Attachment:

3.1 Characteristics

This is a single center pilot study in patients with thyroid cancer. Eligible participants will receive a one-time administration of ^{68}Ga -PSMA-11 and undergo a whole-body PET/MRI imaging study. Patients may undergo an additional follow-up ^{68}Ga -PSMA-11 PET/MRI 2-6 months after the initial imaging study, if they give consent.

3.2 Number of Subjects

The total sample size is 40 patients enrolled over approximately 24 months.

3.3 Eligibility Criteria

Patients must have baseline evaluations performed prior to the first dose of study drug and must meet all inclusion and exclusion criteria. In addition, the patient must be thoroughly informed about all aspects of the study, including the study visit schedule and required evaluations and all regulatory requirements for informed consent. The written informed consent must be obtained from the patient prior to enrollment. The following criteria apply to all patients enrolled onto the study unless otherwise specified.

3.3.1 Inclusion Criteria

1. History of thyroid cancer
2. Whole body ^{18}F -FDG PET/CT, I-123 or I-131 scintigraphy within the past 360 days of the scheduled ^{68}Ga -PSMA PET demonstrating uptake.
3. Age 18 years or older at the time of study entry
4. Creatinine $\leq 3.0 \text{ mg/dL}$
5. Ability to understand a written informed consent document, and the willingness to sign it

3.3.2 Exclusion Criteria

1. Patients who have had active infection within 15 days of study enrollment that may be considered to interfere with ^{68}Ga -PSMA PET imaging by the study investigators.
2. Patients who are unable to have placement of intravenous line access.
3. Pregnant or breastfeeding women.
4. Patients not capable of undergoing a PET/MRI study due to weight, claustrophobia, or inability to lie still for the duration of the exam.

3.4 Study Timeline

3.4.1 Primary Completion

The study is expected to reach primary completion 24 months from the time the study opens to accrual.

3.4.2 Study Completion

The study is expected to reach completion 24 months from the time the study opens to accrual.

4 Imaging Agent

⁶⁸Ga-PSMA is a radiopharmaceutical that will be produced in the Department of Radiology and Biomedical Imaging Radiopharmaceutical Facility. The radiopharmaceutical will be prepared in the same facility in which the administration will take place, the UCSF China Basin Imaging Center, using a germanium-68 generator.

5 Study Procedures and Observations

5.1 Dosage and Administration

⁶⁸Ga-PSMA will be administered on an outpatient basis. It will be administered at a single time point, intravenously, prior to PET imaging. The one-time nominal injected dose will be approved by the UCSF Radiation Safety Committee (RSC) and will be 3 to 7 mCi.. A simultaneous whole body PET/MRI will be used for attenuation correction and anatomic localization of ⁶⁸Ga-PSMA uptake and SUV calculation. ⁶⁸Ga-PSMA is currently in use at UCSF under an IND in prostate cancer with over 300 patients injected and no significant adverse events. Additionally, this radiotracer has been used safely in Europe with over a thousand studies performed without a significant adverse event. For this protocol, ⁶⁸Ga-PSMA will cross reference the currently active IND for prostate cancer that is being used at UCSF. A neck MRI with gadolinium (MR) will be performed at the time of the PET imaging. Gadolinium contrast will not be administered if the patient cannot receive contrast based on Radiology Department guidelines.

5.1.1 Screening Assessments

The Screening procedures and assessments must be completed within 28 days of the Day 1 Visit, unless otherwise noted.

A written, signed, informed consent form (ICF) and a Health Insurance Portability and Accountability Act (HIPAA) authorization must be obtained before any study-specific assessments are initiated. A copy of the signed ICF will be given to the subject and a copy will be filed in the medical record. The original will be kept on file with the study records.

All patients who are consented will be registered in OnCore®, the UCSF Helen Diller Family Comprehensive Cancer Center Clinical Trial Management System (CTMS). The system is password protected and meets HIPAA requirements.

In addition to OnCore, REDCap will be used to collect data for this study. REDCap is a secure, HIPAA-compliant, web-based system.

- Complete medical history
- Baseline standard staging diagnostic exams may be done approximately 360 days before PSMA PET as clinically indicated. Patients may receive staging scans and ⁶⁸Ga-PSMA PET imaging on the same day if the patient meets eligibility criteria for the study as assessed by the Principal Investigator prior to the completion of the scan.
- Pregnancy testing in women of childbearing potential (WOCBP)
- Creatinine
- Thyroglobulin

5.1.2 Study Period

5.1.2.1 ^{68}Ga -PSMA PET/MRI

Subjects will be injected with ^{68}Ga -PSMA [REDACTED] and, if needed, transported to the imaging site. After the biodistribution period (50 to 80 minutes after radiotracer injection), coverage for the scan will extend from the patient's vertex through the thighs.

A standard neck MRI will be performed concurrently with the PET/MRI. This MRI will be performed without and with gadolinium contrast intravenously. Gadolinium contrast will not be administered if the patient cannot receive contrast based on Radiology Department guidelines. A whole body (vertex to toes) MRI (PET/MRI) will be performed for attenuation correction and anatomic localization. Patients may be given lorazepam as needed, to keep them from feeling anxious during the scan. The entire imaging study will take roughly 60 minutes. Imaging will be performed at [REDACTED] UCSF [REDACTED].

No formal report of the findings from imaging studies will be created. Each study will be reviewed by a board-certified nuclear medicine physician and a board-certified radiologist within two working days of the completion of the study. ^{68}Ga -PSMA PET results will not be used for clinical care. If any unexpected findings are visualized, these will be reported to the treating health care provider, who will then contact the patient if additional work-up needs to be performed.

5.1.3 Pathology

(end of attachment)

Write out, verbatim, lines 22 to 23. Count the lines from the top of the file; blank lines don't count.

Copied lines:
The study is expected to reach completion 24 months from the time the study opens to accrual.

4 Imaging Agent